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I am trying to use a regex to parse out the key-value pairs of command-line switches. Here's what I've got so far:

(?<=(^-{1,2}| -{1,2}|^/| /))(?<name>[\w]+)[ :"]*(?<value>[\w.?=&+ :/|\\]*)(?=[ "]|$)

It seems to parse everything properly... almost. If there are hyphens in the value, it craps out on the match. How do I tweak this to work on all the test examples below?

test examples (all valid):

-s  -i:C:\Users\Fozzie\Workspace\TheProject\TheProject-Stack-1_5\db\DB Scripts\ -h:local:host -d:theDB
-o:"C:\temp\db\" -s -r -host:localhost --d theDB
-s  -i:"C:\Users\Fozzie\Workspace\TheProject\TheProject-Stack-1_5\db\DB -Scripts\" -h:localhost -d:theDB
-s  -d http://www.theproject.com -h:localhost -d:theDB
-i:"C:\Users\Fozzie\Workspace\TheProject\TheProject_Stack_1_5\db\DB Scripts\" --h:localhost -d:theDB
-h:localhost -i:"C:\Users\Fozzie\Workspace\TheProject\TheProject-Stack_1_5\db\DB Scripts\"  -d:theDB
--d theDB   -o:"C:\temp\db\" -host=local-host     -r

The regex fails when the value part is something like

"C:\Users\Fozzie\Workspace\TheProject\TheProject-Stack-1_5\db\DB Scripts\"

or "local-host" due to the hyphens therein. It is seen as the start of a new switch.

PS: I don't want to use a canned options library like getops. I'm interested in getting the regex right.

Thanks.

UPDATE: Sorry for the missing detail: this is a .NET regex.

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2  
Would you like to add which programming language you use and what the regex means. esp what are the ^/|/ and what does the ? in (?[\w]+) means –  Himanshu Oct 30 '12 at 12:06
    
It appears that you are dealing with a string containing the space-separated concatenation of separate command-line arguments, rather than already split command line arguments, which is the more usual problem. In the first line of the sample data, where exactly does the argument associated with the -i: end, and how do you know that? It looks to me like Scripts\ is a loose word on its own; is that correct? Or does the argument continue until the next blank followed by dash (or end of string)? –  Jonathan Leffler Oct 30 '12 at 12:59
    
This isn't a Perl regex, or at least the current perlre doesn't recognize variable width look-behind (the material in the first set of balanced parentheses — (?<=(^-{1,2}| -{1,2}|^/| /))). So, which sub-species of RE are you targetting? Which language supports the variable-width look-behind? (Also, none of your sample data uses the /-as-option-introducer notation that you seem to be supporting.) –  Jonathan Leffler Oct 30 '12 at 13:21
    
@jonathan: My apologies on that necessary detail. I added it above. –  alphadogg Oct 30 '12 at 22:15
    
Changed the regex, now accepts filepaths, see it now –  Javier Diaz Oct 30 '12 at 23:10

2 Answers 2

up vote 3 down vote accepted

.NET solution — speculative

This suggested .NET solution is just 'suggested'; I don't do .NET and have no way of testing it on any of my machines (is there a regex-test web site for .NET?). I've taken the working Perl solution, removed the <mark> and <pad> parts that you're not worried about, and the comments, and flattened it all onto one line on the assumption that .NET doesn't have an option for legibility analogous to Perl's x option. You can still find 5 sets of parentheses corresponding to the 5 parts of the Perl regex. I'm assuming that (?:...) is a non-capturing group.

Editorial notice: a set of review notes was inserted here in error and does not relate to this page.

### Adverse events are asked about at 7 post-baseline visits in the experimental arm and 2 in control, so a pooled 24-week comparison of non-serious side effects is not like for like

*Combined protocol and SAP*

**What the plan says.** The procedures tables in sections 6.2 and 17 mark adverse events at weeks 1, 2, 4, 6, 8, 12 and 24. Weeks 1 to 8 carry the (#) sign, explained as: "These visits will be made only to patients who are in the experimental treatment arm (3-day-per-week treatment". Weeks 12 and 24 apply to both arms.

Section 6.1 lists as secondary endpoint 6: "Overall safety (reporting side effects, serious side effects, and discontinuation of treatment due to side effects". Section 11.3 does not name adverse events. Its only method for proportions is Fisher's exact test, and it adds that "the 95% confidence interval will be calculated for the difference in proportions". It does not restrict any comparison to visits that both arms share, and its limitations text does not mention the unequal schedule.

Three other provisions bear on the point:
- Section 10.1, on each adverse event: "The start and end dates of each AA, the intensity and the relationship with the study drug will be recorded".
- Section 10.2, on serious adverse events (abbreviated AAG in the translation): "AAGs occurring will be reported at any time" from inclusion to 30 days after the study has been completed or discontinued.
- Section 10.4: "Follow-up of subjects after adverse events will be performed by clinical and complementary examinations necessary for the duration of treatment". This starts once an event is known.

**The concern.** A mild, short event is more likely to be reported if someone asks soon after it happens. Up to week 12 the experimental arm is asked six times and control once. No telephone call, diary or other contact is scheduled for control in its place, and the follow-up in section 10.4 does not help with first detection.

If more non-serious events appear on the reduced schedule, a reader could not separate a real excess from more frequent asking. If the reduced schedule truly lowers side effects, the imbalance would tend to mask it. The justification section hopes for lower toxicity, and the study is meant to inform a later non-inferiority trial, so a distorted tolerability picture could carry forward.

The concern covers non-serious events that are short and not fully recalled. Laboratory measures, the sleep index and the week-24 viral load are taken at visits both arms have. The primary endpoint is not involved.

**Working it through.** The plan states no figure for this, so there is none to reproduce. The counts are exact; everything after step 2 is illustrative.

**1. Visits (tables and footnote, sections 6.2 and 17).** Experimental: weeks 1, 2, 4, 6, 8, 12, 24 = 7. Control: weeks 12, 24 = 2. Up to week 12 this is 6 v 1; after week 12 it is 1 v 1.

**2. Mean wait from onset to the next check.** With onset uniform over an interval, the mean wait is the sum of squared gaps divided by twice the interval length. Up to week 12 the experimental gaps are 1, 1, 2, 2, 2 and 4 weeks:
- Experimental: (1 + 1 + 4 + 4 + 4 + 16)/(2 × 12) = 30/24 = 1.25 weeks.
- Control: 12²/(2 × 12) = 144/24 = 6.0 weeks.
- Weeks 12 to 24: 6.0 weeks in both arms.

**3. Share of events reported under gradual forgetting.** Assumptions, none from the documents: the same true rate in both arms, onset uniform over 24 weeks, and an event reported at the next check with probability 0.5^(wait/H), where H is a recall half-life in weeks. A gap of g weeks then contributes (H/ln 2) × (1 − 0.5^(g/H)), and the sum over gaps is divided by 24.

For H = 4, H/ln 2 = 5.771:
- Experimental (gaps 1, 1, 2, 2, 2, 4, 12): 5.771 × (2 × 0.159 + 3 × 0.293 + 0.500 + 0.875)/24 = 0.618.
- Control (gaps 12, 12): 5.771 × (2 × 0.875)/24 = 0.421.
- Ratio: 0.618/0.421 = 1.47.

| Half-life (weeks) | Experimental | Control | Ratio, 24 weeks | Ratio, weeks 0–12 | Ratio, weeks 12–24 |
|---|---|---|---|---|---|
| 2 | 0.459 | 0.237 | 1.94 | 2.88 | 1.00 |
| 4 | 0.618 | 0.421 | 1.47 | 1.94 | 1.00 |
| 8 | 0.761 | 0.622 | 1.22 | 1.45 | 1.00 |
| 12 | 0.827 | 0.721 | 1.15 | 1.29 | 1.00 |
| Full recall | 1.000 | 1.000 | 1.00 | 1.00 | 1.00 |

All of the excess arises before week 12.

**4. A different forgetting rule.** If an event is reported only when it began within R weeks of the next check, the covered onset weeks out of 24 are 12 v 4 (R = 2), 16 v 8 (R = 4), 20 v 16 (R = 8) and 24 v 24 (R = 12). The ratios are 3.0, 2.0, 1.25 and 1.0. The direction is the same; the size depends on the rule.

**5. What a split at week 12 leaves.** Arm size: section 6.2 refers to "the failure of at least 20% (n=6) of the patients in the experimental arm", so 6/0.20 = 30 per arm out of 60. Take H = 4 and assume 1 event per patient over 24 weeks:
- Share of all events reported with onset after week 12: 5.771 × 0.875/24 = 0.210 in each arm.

(?:-{1,2}|/)(?<name>\w+)(?:[=:]?|\s+)(?<value>[^-\s"][^"]*?|"[^"]*")?(?=\s+[-/]|$)

I also assume that .NET provides some mechanism analogous to Perl's g modifier that allows you to scan the string on a second (or subsequent) pass where it left off on the previous pass. Or that you can somehow determine where the end of the match was and resume the scan from there.

Perl solution — validated

This is as good as I've managed to come up with using Perl regexes (tested with Perl 5.16.0 on Mac OS X 10.7.5).

#!/usr/bin/env perl
use strict;
use warnings;

# Original regex split into 5 sections:
# C1          (?<=(^-{1,2}|\ -{1,2}|^/|\ /))
# C2          (?<name>[\w]+)
# C3          [ :"]*
# C4          (?<value>[\w.?=&+ :/|\\]*)
# C5          (?=[ "]|$)

my $rx = qr%(?<mark>  -{1,2}|/ )                        (?# Was C1)
            (?<name>  \w+ )                             (?# Was C2)
            (?<pad>   (?: [=:]?|\s+ ))                  (?# Was C3)
            (?<value> (?: [^-\s"][^"]*? | "[^"]*" ))?   (?# Was C4)
            (?=\s+[-/]|$)                               (?# Was C5)
           %x;

while (my $line = <DATA>)
{
    chomp $line;
    print "\nLine: $line\n";
    while ($line =~ m/$rx/g)
    {
        my($mark, $name, $pad, $value) = ($1, $2, $3, $4 // "");
        print "Found: mark $mark name <<$name>> pad <<$pad>> value <<$value>>\n";
    }
}

__DATA__
-s  -i:C:\Users\Fozzie\Workspace\TheProject\TheProject-Stack-1_5\db\DB Scripts\ -h:local:host -d:theDB
-o:"C:\temp\db\" -s -r -host:localhost --d theDB
-s  -i:"C:\Users\Fozzie\Workspace\TheProject\TheProject-Stack-1_5\db\DB -Scripts\" -h:localhost -d:theDB
-s  -d http://www.theproject.com -h:localhost -d:theDB
-i:"C:\Users\Fozzie\Workspace\TheProject\TheProject_Stack_1_5\db\DB Scripts\" --h:localhost -d:theDB
-h:localhost -i:"C:\Users\Fozzie\Workspace\TheProject\TheProject-Stack_1_5\db\DB Scripts\"  -d:theDB
--d theDB   -o:"C:\temp\db\" -host=local-host     -r
-s -i:C:\Users\Fozzie\Workspace\TheProject\TheProject-Stack-1_5\db\DB Scripts\ -h:local:host -d:theDB
/d theDB   /o:"C:\temp\db\" /host=local-host     /r
/d theDB /o:"C:\temp\db\" /host=local-host /r /t
-s:C:\Users\Fozzie\Workspace\TheProject\TheProject-Stack-1_5\db\DB Scripts\ -h:local:host -d:theDB

The bulk of the script is not very interesting. The outer while loop reads the data section of the file (which is the material after the marker __DATA__) one line at a time, prints it for validation, then repeatedly runs the regex on the line to find the components (the marker, the name, the padding, and the value), printing those out. The bulk of the data is what was provided in the question (thank you!). The last three lines of the data are extra compared to what was originally provided.

All the excitement is in the regex. I've used Perl's /x modifier to allow white space in the regex for readability. This means that white space is not significant unless preceded by a backslash or enclosed in square brackets (and there is no significant white space in this specimen). I've used the (?<name> ...) notation to identify the pieces as in the original, though the names could be omitted since they aren't used. The (?# Was Cn) parts are pure comment.